Biden calls for greater U.S. involvement in world affairs at Chicago event


Daily file photo by Katie Pach.

Joe Biden speaks in Chicago in 2017. Biden is set to speak on campus on Friday.

Ryan Wangman, Development and Recruitment Editor

CHICAGO — Former Vice President Joe Biden’s granddaughter convinced him to partake in a polar plunge in 38-degree weather with five simple words: “My pop can do anything.”

Even in the face of an adverse political climate, Biden is convinced America can do anything, too.

“Just get up (and) look at who the hell we are,” Biden said Wednesday at an event hosted by the Chicago Council on Global Affairs. “We have the human capacity to meet challenges with ingenuity, to reinvent, to reconceive. It’s limitless. This is America.”

Biden spoke to hundreds at the event — held at the Palmer House Hilton — about the “dark path” the current presidential administration is following that threatens to isolate the U.S. on the global stage. Biden said current foreign policy is “closed and clammish,” and global affairs are becoming a competition where other countries must fail for the United States to succeed.

President Donald Trump abandoned the Obama-era Trans-Pacific Partnership in January as part of his “America First” approach, and signed an executive order attempting to ban immigrants from seven Muslim-majority countries. In June, Trump also announced the U.S. would withdraw from the Paris climate accord.

Biden said current global policy calls into question the value of the United States’ word. He said he is worried about potential international controversy and the erosion of society’s “moral fabric,” which could jeopardize democratic institutions.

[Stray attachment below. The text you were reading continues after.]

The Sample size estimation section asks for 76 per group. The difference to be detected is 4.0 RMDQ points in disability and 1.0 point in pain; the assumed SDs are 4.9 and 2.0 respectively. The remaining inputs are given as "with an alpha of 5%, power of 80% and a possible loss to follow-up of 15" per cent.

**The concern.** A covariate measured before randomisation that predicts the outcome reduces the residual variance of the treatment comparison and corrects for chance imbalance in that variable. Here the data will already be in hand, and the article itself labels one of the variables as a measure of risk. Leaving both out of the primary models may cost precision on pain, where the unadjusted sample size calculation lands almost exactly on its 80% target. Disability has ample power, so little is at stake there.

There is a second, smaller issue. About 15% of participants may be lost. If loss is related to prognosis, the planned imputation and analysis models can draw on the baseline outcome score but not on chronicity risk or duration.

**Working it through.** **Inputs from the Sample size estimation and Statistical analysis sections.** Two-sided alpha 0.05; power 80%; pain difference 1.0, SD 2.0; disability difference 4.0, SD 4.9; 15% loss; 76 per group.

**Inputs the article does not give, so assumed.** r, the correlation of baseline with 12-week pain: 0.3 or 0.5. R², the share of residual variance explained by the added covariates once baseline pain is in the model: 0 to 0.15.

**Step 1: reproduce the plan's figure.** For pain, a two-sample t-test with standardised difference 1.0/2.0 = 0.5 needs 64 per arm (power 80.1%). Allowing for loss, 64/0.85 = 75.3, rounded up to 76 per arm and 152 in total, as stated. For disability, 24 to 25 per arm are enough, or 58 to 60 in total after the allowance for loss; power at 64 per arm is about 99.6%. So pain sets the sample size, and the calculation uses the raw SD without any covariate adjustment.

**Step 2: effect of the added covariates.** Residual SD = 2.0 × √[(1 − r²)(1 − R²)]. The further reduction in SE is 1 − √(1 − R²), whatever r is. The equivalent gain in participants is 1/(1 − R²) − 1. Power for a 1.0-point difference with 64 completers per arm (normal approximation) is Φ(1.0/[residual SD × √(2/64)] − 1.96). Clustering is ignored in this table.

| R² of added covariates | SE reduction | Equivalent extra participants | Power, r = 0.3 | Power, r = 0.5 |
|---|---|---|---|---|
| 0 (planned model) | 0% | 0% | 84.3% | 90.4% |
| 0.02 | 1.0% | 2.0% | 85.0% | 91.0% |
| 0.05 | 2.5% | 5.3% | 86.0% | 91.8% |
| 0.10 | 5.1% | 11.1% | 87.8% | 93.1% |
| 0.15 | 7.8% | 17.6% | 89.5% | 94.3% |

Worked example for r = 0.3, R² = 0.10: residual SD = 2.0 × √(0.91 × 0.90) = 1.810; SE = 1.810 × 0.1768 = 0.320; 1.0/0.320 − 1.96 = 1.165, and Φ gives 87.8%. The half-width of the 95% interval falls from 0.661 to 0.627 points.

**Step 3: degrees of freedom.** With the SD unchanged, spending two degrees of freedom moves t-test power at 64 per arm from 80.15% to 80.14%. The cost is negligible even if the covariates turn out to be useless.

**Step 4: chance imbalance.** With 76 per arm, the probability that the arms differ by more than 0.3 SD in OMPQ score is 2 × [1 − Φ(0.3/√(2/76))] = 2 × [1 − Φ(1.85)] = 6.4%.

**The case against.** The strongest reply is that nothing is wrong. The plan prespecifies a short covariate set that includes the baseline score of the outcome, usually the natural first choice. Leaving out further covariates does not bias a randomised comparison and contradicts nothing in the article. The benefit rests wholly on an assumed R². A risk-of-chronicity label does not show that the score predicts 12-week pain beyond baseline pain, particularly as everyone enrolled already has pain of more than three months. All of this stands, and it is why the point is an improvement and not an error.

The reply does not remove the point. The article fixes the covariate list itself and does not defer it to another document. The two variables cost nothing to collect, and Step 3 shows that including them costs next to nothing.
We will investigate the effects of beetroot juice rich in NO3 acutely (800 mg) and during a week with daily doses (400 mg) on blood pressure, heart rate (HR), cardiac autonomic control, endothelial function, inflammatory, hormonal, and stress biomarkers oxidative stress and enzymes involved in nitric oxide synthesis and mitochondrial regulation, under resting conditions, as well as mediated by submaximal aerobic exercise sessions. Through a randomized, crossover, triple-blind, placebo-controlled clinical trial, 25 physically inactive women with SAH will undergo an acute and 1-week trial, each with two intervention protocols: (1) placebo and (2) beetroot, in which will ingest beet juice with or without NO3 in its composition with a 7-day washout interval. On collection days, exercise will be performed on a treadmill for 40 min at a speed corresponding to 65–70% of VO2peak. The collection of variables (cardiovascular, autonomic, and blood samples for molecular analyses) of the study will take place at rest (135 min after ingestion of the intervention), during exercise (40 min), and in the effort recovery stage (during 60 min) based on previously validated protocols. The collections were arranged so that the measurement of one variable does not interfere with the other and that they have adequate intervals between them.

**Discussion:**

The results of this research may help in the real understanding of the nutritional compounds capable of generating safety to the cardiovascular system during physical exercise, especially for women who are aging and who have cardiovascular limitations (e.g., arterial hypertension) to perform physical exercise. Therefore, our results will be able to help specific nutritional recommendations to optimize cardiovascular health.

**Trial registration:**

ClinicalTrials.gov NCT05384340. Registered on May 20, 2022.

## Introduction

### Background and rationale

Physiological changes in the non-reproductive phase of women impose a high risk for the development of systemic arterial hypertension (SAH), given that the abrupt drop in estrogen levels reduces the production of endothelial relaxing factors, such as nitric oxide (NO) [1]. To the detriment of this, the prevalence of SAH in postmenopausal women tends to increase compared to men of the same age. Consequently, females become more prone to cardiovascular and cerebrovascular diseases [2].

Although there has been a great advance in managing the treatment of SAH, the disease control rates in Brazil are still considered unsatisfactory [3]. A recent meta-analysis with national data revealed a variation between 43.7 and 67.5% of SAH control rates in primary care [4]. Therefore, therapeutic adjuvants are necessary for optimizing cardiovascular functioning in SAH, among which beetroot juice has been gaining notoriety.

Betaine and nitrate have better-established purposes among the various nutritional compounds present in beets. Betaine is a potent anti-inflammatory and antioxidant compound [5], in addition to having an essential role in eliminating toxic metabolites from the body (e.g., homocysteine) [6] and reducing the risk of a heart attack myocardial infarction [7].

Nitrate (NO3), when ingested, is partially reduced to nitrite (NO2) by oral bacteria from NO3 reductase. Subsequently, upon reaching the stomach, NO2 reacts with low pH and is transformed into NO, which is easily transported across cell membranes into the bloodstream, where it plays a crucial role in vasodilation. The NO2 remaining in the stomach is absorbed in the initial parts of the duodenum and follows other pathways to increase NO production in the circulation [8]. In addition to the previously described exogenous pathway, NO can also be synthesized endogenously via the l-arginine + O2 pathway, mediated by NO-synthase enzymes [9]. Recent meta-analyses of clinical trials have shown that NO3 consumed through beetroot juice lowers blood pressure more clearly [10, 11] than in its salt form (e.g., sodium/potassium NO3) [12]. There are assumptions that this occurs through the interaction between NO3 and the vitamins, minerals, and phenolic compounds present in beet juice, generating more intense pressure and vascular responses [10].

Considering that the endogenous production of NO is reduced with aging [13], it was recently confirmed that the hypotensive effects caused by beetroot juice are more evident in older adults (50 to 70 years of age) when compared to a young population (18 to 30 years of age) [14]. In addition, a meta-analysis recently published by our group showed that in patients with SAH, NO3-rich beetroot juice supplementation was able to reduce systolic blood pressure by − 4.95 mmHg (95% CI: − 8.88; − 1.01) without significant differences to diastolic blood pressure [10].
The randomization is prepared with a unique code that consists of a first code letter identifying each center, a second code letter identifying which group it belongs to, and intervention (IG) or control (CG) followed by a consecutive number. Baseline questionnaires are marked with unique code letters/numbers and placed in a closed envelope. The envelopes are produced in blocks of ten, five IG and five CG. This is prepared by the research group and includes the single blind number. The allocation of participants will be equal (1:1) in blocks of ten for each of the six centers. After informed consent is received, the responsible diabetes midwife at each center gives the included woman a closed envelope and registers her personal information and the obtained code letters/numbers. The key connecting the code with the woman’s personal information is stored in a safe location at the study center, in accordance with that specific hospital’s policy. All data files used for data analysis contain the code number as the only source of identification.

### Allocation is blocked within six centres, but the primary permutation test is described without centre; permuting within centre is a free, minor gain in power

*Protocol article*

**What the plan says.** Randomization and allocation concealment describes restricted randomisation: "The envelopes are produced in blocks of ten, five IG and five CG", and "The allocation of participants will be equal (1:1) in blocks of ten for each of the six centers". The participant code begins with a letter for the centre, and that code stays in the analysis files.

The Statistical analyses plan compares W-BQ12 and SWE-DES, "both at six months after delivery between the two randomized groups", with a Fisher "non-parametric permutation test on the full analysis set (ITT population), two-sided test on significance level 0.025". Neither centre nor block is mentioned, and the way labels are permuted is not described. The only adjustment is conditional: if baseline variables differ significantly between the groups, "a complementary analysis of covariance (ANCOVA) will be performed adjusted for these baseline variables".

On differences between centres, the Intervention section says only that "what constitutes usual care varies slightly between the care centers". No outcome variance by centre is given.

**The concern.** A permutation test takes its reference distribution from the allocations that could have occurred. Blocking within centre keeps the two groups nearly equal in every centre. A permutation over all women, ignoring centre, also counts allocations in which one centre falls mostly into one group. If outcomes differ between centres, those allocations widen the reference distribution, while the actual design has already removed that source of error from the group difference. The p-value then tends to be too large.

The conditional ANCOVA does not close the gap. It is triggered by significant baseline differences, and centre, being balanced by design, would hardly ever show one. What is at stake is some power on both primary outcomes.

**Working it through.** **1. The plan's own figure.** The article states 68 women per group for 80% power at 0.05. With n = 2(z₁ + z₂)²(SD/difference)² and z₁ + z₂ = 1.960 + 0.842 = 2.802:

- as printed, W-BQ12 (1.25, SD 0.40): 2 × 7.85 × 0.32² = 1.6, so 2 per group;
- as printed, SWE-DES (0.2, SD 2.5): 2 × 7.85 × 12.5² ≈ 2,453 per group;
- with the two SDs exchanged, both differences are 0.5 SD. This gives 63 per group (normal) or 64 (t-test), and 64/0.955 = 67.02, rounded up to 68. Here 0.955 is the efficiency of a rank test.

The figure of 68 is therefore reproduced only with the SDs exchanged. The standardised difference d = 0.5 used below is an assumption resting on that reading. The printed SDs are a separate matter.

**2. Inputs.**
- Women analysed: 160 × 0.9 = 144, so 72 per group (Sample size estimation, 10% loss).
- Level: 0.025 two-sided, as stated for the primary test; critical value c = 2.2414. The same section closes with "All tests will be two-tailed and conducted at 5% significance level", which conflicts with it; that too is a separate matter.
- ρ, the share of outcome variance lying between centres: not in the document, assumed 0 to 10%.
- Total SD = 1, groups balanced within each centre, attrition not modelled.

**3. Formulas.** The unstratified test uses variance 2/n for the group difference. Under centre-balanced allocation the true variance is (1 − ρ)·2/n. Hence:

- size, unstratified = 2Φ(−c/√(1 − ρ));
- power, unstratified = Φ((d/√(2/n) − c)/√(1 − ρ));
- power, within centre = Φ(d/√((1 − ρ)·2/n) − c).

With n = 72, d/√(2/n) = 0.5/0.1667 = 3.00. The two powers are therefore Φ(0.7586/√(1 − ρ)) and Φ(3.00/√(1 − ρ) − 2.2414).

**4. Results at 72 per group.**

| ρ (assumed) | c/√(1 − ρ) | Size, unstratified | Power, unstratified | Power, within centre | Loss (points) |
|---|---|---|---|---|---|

“We’re in a different territory here,” Biden said. “President Trump’s ‘America First’ sloganeering isolates us in the world, at a moment where few, if any … of today’s threats can be met without broad international effort and consensus.”

Louis Susman, a former U.S. ambassador to the United Kingdom, introduced Biden at the event. In many ways, he said, the 2016 presidential election marked a dramatic shift in America’s relationship with the world. Susman said from World War II until Trump’s victory, presidents from both parties have pushed for active U.S. leadership and engagement with the world.

Moving forward, Susman said the country must focus on global alliances, immigration, trade and captivating the next generation of leaders.

“While this change may seem dramatic — and it is — hopefully America will not turn its back on global engagement and leadership,” Susman said.

Emmanuel Atsegbua, a member of the council who attended the event, told The Daily he thought Biden’s talk was timely given the current state of the White House. He said he hoped the event would encourage young people to be more vocal about the election process.

Atsegbua added that he wants people to get involved with the upcoming congressional election, and said citizens have a duty to research candidates and put the right people in office.

“What’s happening today is going to shape our children’s futures,” Atsegbua said. “We owe it to ourselves to have a say in who is making those choices at Congress.”

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